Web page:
1. Bus service on Rainier Avenue is slow. The 7 gets bogged down in traffic and the 9 doesn’t run often enough to be real useful. My suggestion would be to delete the 9 and replace it with a re-routed 106 that would stay on Rainier until Othello St. The new 106 routing would connect the southern most portion of Rainier Valley and Skyway with Othello Station where riders could transfer to Link or the 36. In order to speed up the 7 along the northern part of Rainier Avenue, I would have the 7 follow the 9’s stop pattern between Mt. Baker TC and 12th & Jackson. The missed stops would be served by a re-routed 38 that would make all local stops along Rainier Avenue between Mt. Baker Station and Jackson St. I would like to see the 38 extended to SLU via Boren and Fairview.

    2. Transfers at Rainier Beach Station are difficult. There’s no neighborhood at RBS and the transfers require a lot of walking and circling by buses. Make Othello Station the central transfer point for the south end of Rainier Valley. The 36 and 50 are already meeting at Othello, Let’s add the 106 and the 60 (which could be thru-routed). Transferring at Othello requires less walking and there’s a growing business community there already. Make Othello Station the transit hub of south Rainier Valley.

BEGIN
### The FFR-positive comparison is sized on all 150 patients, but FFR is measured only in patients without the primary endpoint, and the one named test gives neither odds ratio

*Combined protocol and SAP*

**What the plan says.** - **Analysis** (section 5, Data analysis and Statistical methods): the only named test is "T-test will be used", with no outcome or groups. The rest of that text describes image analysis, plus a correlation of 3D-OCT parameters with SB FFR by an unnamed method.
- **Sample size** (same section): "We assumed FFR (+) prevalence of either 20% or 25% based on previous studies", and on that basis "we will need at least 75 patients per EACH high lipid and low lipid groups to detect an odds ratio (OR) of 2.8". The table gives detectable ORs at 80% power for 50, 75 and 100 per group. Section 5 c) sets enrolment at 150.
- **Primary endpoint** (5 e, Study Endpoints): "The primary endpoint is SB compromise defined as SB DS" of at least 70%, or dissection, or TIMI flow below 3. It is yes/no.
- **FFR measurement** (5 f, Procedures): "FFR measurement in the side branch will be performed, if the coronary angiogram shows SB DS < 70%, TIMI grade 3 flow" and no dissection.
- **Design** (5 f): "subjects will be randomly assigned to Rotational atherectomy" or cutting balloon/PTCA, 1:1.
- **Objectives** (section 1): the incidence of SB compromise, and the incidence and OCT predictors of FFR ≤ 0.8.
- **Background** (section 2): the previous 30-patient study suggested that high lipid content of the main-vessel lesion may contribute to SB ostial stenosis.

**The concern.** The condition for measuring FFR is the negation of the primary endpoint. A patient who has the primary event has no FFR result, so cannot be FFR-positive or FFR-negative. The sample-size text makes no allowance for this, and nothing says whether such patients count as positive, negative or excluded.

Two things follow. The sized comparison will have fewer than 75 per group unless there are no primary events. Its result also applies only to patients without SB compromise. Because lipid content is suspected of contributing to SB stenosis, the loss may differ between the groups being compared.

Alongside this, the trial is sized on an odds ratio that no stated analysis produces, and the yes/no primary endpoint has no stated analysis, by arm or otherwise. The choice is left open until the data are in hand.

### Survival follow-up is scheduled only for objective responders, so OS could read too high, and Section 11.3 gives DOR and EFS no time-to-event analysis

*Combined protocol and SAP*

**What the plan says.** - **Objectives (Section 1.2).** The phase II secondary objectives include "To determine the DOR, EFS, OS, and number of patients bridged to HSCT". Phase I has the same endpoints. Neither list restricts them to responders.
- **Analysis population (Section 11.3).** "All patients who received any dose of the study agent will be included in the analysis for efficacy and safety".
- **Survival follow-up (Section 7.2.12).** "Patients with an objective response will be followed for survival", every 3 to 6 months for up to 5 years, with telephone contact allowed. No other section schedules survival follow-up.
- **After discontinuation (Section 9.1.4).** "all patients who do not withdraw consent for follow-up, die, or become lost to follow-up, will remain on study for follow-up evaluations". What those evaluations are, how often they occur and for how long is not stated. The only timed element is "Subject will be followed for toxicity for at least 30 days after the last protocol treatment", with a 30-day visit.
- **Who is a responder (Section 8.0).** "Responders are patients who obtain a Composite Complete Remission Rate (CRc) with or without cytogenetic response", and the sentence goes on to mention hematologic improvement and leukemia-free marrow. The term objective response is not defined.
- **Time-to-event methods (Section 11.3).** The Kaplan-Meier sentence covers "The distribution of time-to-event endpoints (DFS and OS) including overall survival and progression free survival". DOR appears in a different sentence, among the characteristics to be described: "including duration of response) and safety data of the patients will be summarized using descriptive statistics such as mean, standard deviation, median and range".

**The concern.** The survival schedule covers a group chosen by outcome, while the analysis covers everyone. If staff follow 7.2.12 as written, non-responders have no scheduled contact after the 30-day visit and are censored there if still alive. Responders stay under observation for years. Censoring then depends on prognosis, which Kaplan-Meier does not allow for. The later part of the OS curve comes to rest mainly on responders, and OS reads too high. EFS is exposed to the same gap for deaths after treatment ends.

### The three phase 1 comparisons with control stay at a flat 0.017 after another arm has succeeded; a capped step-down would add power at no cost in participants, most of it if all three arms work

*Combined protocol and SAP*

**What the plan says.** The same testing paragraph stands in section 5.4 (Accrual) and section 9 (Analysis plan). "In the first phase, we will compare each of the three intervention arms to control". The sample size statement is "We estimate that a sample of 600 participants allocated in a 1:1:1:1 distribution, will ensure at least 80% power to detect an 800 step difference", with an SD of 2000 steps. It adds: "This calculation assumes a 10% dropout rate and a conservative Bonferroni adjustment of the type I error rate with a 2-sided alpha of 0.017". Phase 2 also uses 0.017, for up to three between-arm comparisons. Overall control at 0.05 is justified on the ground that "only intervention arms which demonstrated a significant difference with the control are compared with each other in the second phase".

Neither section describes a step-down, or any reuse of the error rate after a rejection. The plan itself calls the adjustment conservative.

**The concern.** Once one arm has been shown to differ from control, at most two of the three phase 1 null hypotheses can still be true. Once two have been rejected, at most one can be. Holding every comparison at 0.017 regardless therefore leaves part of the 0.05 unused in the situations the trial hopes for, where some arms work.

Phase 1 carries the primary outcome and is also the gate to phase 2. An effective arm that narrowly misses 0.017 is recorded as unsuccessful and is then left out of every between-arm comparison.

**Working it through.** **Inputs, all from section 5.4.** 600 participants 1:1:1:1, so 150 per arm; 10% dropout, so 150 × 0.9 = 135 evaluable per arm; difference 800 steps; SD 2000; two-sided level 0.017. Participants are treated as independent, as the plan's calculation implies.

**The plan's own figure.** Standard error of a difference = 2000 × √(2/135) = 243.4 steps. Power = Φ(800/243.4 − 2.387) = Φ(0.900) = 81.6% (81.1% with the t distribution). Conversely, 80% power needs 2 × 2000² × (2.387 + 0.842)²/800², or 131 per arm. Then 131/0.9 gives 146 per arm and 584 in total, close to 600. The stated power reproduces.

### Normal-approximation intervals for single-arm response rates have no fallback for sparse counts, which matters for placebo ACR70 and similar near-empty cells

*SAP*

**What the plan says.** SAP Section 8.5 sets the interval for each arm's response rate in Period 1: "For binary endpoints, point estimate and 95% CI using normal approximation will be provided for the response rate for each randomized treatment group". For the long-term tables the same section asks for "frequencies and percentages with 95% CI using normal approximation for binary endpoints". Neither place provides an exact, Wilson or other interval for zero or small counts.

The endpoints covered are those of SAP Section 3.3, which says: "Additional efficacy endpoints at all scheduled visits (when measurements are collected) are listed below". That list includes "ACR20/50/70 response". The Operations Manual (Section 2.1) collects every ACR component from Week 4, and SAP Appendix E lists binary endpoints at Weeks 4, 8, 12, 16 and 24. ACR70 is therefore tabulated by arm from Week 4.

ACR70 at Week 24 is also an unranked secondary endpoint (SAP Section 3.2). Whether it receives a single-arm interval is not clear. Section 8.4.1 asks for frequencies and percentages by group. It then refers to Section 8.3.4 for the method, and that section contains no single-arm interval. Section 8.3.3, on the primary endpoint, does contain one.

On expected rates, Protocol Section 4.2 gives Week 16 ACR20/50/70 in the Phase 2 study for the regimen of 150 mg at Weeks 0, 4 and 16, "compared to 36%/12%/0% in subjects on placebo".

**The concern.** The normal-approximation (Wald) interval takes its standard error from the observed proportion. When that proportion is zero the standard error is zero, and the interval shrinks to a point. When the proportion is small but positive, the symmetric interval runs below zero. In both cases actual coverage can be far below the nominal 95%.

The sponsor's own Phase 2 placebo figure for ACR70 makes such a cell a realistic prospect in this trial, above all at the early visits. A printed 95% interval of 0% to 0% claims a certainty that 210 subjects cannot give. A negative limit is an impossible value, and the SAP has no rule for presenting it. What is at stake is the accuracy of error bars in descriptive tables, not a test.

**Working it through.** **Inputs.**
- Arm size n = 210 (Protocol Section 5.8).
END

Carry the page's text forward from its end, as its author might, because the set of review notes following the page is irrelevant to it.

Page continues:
3. There’s no easy connection to Southcenter, Tukwila or Kent from Rainier Valley. Metro should create a new route from Othello/Rainier Beach to Southcenter or extend the existing 156 north.

    1. 2. There are no apartments at RBS. Getting from a 106 bus to the station requires crossing 1 1/2 streets. Getting from the station to a 106 bus requires crossing 1/2 street. There is no need to make transfers at RBS sound more complicated than they are. Granted, Othello Station is a more pleasant place to spend a little time between trip legs, and perhaps a quicker transfer, if the train doesn’t pass by right before you get to the station. (And, gosh, wouldn’t it be cool if route 106 ran every 10 minutes instead of crawling all the way to ID Station?)

      3. What is the F Line? Chopped liver?